The health disparities experienced by Philadelphia’s Black and Brown communities correlates with economic conditions and insurance status. Majority-Latinx tracts have the lowest median household income (about 55% of the city’s median), highest percent of residents living in poverty (45.0%, 20 points higher than the city’s average), the highest percent of residents without any health insurance (12.1%), and the highest percent of residents without employer-based health insurance (44.7%). Majority-Black tracts follow, with the second-lowest median household income and second highest percentages of residents in poverty. Yet, residents of Black-majority tracts are more likely to have some form of health insurance than majority-Latinx, Mixed-race, or Asian tracts. Still, there is a significant gap between residents of majority-White tracts and all others when it comes to health insurance.


As stated in our previous analyses of the effects of COVID-19 on Philadelphia’s Black and Latinx communities, this long history of structural racism and systemic barriers in the U.S. healthcare system disproportionately puts communities of color at greater risk of illness and death - especially when a new disease emerges, or the country faces a public health crisis. Combating structural racism in healthcare will require greater cross-collaboration among public and private health organizations, better investment in the recruitment of professionals of color into the medical field, and more cultural competency training for all healthcare professionals and administrators.


Works Cited

[1] Goodman, Jane & Claire Conway. 2016. “Poor Health: When Poverty Becomes Disease.” University of California San Francisco, January 6. Retrieved from: (https://www.ucsf.edu/news/2016/01/401251/poor-health-when-poverty-becomes-disease#:~:text=Diet%20and%20exercise%20play%20a,little%20access%20to%20healthy%20foods.).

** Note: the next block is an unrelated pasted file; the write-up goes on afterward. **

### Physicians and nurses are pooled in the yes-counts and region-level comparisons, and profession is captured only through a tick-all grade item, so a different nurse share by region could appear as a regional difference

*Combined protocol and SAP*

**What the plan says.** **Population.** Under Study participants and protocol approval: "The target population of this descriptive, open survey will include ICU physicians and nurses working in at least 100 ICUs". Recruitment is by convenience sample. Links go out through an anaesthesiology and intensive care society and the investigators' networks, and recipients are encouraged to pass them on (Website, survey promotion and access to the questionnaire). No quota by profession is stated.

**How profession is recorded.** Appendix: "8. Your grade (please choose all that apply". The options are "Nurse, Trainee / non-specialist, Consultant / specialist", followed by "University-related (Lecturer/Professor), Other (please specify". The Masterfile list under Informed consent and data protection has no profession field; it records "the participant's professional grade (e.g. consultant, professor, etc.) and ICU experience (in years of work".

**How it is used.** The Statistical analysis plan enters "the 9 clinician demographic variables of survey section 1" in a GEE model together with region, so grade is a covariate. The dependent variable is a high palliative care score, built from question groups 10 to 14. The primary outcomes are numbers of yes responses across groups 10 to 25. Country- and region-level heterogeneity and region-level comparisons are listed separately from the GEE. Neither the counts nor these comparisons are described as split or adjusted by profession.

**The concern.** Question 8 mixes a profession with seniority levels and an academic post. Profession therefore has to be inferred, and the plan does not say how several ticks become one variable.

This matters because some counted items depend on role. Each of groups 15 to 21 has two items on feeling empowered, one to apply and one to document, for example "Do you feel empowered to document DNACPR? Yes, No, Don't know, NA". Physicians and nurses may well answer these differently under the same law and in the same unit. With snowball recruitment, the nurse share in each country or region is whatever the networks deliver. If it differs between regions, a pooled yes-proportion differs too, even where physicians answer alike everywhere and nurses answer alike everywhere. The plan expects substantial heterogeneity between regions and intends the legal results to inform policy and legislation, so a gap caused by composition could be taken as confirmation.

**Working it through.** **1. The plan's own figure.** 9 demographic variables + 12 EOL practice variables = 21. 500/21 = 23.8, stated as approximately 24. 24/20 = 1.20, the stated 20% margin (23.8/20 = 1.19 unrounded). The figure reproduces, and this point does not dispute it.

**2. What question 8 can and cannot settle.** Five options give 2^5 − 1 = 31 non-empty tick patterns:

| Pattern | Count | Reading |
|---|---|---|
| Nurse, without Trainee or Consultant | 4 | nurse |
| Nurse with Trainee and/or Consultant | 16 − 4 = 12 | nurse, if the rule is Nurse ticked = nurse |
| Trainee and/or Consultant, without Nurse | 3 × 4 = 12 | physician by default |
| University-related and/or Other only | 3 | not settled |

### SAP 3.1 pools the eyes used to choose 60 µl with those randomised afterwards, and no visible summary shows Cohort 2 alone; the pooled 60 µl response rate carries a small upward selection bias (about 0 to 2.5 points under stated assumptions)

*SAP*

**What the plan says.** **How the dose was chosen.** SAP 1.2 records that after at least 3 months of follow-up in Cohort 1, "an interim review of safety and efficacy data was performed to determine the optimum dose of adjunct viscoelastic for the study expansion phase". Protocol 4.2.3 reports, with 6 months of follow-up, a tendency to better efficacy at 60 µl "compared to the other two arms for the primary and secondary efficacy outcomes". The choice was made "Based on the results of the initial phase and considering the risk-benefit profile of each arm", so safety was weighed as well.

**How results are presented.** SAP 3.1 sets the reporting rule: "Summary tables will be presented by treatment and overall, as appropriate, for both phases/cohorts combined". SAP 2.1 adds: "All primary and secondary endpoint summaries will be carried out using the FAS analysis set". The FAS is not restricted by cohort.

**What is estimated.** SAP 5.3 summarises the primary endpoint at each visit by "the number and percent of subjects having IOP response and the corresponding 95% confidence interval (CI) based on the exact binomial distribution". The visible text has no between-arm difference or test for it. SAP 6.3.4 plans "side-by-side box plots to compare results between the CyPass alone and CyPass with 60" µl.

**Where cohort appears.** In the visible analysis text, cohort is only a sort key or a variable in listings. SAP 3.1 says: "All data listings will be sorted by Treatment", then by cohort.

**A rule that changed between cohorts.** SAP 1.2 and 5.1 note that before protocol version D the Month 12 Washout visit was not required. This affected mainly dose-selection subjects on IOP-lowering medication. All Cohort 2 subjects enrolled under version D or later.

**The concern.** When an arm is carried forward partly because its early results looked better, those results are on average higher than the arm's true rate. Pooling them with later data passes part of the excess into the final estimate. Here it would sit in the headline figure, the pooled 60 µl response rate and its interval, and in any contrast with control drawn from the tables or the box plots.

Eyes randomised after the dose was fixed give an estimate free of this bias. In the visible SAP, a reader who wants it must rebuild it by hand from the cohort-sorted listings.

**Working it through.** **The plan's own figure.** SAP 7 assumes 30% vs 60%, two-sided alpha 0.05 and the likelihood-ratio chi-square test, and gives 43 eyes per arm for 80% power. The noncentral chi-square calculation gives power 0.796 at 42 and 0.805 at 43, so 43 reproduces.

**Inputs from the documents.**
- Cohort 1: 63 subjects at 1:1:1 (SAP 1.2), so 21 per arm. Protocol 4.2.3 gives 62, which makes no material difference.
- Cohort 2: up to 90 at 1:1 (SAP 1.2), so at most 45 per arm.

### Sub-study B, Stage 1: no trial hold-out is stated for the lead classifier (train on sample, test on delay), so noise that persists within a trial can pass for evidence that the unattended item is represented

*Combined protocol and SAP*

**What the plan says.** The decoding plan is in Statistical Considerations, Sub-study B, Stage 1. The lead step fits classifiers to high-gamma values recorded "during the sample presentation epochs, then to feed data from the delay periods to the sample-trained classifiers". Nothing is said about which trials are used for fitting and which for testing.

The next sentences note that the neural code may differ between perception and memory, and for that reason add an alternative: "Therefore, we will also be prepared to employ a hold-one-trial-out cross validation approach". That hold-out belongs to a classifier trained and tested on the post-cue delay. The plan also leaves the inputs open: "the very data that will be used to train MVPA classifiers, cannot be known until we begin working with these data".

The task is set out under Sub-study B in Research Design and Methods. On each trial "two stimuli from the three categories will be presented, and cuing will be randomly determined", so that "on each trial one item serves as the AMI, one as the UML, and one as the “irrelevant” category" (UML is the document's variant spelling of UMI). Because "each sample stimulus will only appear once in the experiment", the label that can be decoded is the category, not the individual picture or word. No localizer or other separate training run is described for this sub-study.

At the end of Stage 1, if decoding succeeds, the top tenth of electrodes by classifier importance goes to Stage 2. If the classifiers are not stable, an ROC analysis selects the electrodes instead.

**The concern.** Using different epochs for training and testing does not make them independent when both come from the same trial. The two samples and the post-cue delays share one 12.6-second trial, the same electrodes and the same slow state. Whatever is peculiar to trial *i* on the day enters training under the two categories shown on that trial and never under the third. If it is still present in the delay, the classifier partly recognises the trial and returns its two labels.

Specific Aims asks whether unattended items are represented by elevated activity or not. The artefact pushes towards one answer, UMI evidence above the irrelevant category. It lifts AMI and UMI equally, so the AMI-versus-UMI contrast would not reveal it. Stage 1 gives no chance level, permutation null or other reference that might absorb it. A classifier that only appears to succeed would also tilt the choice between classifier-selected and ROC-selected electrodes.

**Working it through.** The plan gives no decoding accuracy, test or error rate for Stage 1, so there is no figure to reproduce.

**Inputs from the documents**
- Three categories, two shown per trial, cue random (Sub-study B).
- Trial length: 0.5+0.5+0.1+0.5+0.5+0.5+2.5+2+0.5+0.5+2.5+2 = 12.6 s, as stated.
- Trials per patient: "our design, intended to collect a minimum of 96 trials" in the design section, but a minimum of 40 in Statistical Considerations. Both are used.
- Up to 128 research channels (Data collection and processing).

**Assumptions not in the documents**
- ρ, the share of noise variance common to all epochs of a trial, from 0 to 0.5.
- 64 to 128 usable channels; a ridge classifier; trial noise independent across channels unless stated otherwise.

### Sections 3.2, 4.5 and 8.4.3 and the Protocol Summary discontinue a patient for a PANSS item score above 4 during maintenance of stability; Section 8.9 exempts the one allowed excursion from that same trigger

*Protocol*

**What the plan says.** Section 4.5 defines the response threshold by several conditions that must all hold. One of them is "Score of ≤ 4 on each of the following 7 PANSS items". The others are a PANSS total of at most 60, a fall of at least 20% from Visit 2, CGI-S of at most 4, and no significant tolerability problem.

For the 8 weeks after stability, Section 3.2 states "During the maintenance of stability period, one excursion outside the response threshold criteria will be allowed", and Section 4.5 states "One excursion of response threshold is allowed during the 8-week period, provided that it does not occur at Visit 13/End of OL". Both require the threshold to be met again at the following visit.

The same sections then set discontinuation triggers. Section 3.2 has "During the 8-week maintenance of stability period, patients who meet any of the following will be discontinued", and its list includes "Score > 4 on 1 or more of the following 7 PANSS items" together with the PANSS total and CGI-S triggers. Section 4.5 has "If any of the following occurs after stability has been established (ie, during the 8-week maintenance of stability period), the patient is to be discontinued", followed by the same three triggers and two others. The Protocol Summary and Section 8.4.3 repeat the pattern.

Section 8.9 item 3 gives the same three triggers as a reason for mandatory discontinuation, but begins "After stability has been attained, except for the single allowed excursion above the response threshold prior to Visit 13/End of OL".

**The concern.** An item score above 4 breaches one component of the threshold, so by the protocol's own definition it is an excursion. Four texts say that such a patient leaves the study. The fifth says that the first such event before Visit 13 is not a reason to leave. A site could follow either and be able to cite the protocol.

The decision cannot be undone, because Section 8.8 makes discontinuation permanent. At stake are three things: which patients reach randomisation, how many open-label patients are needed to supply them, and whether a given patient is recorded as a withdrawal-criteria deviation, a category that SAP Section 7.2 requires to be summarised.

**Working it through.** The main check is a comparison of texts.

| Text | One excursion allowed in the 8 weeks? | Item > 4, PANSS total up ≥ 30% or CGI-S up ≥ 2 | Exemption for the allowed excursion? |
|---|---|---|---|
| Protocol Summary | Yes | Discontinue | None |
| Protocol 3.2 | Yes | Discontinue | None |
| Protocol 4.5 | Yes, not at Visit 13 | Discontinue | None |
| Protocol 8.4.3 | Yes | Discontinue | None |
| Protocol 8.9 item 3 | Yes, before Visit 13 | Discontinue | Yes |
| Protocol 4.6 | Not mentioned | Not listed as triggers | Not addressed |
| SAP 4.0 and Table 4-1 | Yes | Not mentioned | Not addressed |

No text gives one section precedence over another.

[2] Dafilou, Caleb. 2019. The North Philadelphia Latino Community Health Needs Assessment. Philadelphia, PA: The Philadelphia Collaborative for Health Equity. Retrieved from: https://p-che.org/news-resources/rfp-to-address-needs-in-eastern-north-philadelphias-latino-community/.


[3] Department of Public Health, City of Philadelphia. 2019. Health of the City 2019. Philadelphia, PA: City of Philadelphia. Retrieved from: (https://www.phila.gov/documents/health-of-the-city/).


[4] Kaiser Family Foundation. N.d. State Health Facts: Employer-Sponsored Coverage Rates for the Nonelderly by Race/Ethnicity. Retrieved from: (https://www.kff.org/other/state-indicator/rate-by-raceethnicity-2/?currentTimeframe=0&selectedDistributions=white--black--hispanic--total&selectedRows=%7B%22wrapups%22:%7B%22united-states%22:%7B%7D%7D,%22states%22:%7B%22pennsylvania%22:%7B%7D%7D%7D&sortModel=%7B%22colId%22:%22Location%22,%22sort%22:%22asc%22%7D).


[5] Kaiser Family Foundation. N.d. State Health Facts: Uninsured Rates for the Nonelderly by Race/Ethnicity. Retrieved from: (https://www.kff.org/uninsured/state-indicator/rate-by-raceethnicity/?currentTimeframe=0&sortModel=%7B%22colId%22:%22Location%22,%22sort%22:%22asc%22%7D).


[6] Artiga, Samantha & Kendal Orgera. 2020. “Changes in Health Coverage by Race and Ethnicity since the ACA, 2010-2018." Kaiser Family Foundation, March 5. Retrieved from: (https://www.kff.org/disparities-policy/issue-brief/changes-in-health-coverage-by-race-and-ethnicity-since-the-aca-2010-2018/).


[7] Gawronski, Quinn. 2019. “Racial bias found in widely used health care algorithm.” NBC News, November 6. Retrieved from: (https://www.nbcnews.com/news/nbcblk/racial-bias-found-widely-used-health-care-algorithm-n1076436).


[8] Ortega, Alexander, Hector Rodriguez, & Arturo Vargas Bustamante. 2015. “Policy Dilemmas in Latino Health Care and Implementation of the Affordable Care Act.” Annual Review of Public Health, 36: 525-544. Retrieved from: (https://www.annualreviews.org/doi/full/10.1146/annurev-publhealth-031914-122421).


[9] U.S. Census Bureau. 2019. 2014-2018 American Community Survey 5-Year Estimates. Retrieved from: (https://www.census.gov/data.html).